Las Cruces – Daniel Estrada wants to keep people on the move. And, he hopes funding from a fellowship program will help him do just that.
The graduate student, working toward a master's degree in applied geography, was recently awarded $5,000 from the Dwight D. Eisenhower Transportation Fellowship Program to help him research commuter railways and how they can affect driving patterns, especially along Interstate 10, between El Paso, Texas, and Las Cruces.
Estrada said he hoped to bring to light the many positive benefits of utilizing public transportation, from ease of travel to better air quality.
"I feel that commuter rail lines would ultimately serve us in a greater capacity, in our state and in the metro area, rather than have commuters deal with road congestion," said Estrada.
The graduate student is modeling his research after the New Mexico Rail Runner Express that runs between Belen and Santa Fe.
In his study, Estrada is looking at four different scenarios: the original configuration of four traveling lanes along I-10, plus a railway; the original configuration without a railway; the new configuration of six lanes along with the railway; and the six-lane road without the railway.
An average of 300,000 people are employed in El Paso, Estrada said. Of that number, 79 percent travel to work. However, only 1.8 percent of those who travel to work use some form of public transportation.
Using the transit system is not being promoted in the Southwest as much as it is in other places, such as Chicago, Ill., and Canada.
During a recent trip to Vancouver, Canada, which has an extensive public transportation system, Estrada said he was able to get to each of his destinations around the city through public transit.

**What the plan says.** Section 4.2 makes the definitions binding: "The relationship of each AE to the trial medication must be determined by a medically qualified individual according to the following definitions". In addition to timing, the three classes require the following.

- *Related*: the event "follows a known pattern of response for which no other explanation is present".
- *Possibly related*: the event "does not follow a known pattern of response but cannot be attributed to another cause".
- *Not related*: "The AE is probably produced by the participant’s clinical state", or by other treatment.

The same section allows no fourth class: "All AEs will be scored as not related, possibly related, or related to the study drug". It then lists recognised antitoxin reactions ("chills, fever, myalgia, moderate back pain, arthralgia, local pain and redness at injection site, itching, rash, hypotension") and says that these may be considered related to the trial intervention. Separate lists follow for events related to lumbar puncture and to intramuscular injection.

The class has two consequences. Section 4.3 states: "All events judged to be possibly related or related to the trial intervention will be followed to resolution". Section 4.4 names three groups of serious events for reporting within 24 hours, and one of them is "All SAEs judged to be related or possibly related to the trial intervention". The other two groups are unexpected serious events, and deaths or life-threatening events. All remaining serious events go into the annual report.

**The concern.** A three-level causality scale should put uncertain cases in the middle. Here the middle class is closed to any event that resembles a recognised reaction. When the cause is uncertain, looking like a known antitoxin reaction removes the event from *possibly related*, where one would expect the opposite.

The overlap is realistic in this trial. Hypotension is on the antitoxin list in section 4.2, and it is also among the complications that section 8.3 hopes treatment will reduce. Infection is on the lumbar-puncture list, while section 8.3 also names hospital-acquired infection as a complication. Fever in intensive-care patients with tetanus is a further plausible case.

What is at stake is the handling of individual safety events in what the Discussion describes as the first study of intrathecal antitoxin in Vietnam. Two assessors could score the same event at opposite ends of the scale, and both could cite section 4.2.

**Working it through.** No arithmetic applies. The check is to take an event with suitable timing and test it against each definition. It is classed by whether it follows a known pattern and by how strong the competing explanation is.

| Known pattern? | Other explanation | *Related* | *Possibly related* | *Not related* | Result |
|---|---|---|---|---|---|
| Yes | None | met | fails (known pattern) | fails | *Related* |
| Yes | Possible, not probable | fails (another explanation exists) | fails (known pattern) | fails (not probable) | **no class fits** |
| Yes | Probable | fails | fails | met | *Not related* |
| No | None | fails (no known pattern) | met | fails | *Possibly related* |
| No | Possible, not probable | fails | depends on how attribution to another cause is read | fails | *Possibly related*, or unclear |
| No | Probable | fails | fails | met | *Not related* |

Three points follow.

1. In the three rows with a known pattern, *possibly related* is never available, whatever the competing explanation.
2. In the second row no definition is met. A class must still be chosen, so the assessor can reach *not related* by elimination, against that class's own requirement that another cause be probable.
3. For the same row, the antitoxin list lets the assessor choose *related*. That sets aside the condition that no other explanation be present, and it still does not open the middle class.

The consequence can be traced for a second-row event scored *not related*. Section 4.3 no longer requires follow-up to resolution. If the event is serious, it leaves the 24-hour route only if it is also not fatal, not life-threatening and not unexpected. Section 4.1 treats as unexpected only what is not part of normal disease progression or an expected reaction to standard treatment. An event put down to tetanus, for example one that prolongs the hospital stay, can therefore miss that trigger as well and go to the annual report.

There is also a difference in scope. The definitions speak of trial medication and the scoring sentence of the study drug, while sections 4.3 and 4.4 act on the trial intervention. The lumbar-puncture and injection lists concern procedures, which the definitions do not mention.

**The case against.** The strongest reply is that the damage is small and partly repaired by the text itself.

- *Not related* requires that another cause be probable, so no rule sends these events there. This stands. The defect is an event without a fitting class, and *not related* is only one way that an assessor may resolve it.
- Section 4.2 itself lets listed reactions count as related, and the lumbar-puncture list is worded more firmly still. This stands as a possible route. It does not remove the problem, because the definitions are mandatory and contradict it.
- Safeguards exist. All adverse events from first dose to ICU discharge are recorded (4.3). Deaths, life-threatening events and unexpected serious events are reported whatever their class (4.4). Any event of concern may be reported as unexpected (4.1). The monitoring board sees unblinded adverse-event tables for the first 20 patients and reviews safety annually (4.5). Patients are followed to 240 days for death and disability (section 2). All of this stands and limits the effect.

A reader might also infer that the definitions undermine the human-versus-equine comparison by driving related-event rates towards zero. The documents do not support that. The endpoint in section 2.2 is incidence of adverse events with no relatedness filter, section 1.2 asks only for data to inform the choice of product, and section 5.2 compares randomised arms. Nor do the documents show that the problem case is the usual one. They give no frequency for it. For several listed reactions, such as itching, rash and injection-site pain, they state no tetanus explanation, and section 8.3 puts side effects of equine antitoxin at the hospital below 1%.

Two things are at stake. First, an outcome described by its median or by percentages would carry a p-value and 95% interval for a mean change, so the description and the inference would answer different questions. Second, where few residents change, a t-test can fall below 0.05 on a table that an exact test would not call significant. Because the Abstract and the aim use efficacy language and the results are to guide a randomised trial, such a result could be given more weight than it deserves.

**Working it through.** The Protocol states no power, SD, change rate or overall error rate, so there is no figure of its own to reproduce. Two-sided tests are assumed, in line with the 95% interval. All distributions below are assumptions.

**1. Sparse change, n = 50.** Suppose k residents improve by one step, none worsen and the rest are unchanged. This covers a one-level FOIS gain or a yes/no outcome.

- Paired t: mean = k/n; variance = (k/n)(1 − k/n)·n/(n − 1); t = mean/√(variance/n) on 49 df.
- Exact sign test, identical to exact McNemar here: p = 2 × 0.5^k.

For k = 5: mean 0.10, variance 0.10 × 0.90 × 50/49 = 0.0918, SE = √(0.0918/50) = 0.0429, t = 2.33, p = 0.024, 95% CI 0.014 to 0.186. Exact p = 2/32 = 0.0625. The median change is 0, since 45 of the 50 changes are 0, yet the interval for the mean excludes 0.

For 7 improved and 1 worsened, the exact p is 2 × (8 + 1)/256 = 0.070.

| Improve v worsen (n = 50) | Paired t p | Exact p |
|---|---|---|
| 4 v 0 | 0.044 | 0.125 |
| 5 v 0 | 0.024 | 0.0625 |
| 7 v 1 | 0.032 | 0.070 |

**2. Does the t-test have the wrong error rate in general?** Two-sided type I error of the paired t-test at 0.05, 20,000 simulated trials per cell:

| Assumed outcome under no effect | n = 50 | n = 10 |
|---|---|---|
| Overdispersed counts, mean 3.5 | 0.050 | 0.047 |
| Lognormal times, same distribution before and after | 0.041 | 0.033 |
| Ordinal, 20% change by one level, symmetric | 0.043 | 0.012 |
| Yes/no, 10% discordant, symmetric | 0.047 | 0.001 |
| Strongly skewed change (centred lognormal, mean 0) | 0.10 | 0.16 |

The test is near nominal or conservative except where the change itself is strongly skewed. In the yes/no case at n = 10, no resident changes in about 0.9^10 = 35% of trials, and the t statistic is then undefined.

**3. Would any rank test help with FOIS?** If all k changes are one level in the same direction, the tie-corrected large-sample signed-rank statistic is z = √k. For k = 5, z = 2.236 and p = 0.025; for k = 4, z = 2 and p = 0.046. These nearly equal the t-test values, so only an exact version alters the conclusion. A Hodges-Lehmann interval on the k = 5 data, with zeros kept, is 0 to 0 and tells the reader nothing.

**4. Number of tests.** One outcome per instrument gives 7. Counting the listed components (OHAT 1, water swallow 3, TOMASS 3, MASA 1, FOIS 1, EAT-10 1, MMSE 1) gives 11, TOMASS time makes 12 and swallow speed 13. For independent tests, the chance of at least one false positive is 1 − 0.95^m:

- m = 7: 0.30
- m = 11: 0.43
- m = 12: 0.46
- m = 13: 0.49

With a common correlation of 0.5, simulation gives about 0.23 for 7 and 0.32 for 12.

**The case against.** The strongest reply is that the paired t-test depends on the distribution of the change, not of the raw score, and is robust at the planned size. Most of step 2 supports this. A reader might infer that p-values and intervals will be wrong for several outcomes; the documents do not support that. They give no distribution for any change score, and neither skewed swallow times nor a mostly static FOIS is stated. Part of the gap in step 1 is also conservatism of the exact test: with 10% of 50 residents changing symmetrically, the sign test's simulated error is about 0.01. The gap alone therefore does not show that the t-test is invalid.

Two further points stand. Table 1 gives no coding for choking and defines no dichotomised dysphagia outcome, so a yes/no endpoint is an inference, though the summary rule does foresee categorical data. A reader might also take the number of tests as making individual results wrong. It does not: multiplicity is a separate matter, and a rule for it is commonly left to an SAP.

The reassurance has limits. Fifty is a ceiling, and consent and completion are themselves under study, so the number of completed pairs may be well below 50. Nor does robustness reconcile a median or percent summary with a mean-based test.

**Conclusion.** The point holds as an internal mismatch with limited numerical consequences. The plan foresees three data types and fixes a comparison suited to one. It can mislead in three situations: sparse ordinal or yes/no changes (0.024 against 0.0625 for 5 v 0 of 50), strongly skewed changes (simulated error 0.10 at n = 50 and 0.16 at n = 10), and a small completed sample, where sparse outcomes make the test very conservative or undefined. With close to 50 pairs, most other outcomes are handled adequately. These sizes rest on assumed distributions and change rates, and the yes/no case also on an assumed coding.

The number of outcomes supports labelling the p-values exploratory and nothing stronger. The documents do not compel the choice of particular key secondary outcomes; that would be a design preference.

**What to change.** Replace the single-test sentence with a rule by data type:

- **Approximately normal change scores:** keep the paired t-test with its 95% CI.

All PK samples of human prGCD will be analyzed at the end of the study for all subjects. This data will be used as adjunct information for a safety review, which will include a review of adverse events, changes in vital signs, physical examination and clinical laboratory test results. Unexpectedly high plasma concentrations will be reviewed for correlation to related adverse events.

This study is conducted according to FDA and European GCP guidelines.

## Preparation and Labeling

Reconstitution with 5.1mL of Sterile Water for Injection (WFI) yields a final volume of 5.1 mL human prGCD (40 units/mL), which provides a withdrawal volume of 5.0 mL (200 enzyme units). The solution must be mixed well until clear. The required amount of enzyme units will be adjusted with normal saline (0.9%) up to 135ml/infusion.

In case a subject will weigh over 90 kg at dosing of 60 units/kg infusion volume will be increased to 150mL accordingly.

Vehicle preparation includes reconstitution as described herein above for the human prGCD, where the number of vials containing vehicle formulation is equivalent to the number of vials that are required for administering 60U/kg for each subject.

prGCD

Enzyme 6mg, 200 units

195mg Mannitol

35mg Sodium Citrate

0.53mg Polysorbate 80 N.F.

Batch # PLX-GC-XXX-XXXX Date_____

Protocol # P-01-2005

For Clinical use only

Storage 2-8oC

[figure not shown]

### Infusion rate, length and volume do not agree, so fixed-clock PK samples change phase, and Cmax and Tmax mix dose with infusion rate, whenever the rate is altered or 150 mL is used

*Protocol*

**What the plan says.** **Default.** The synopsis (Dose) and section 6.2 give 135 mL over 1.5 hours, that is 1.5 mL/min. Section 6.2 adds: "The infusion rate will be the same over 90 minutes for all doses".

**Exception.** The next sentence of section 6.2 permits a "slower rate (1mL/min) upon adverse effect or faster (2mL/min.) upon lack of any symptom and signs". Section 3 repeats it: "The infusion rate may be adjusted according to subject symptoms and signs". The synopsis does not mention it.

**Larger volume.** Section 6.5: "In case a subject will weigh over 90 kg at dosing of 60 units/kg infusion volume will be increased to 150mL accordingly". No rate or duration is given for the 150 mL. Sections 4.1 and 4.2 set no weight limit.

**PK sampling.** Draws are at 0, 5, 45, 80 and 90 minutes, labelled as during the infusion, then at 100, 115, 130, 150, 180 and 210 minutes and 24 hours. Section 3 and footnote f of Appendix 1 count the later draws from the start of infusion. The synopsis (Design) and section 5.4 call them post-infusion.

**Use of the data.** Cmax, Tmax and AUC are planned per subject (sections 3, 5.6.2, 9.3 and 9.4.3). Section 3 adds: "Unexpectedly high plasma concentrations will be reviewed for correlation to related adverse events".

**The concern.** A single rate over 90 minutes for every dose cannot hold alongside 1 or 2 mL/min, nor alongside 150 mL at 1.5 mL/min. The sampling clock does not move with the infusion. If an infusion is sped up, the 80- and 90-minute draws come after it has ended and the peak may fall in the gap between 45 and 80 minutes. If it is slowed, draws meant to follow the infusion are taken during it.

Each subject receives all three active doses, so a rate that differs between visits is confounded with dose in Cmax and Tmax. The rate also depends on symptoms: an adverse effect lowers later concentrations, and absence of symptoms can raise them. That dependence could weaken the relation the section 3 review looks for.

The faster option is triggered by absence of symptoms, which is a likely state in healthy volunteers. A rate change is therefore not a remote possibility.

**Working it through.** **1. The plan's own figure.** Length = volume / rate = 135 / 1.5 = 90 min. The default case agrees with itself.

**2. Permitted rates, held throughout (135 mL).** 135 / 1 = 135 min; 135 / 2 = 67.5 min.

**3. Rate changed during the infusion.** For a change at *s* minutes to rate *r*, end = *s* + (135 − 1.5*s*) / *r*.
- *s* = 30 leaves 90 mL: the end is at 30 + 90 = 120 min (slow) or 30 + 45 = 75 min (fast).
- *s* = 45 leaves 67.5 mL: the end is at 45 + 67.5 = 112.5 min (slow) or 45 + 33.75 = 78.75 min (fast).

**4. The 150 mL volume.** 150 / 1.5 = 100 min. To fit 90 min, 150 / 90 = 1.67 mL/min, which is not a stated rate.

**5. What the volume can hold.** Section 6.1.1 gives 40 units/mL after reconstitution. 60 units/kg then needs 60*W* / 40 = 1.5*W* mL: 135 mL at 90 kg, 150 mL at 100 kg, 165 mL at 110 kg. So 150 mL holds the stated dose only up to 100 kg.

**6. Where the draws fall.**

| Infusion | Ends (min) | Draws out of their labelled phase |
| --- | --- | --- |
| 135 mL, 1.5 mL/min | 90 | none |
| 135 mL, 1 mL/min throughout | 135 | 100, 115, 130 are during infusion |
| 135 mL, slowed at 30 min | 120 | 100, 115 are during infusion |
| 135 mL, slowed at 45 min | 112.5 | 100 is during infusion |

"That is our answer," he said. "We do not typically invest in transit, so our transit systems end up being less than what they should be."
The challenge for him, Estrada said, is that people in the area are so used to commuting in their own vehicles it may be hard to convince people to look to public transportation to get where they need to go.
Estrada said there is a unique situation in the Southwest because the Burlington Northern Santa Fe Railway runs between Las Cruces and El Paso, and there are still lines that go directly to the airport. Through his research, Estrada wants to show that because of the existing lines, there would be minimal lying down of new tracks.
Estrada said he hopes to address not only congestion along the interstate, but improving air quality as well by not having as many motor vehicles on the road. Moving people off the road will also free up space for freights trucks to move shipments across the country.
As part of his study, Estrada said he wants to also address using shuttles and streetcars within cities to help people get to their specific destinations once they arrive in the city.
"I was surprised and excited to learn I was accepted into the fellowship program," Estrada said. "It's going to be a lot of work. I have to take a step back and do more of a scientific study of commuter railways, rather than try to be an advocate."
Ultimately, Estrada wants to work with the Department of Transportation to develop the railway systems in the West.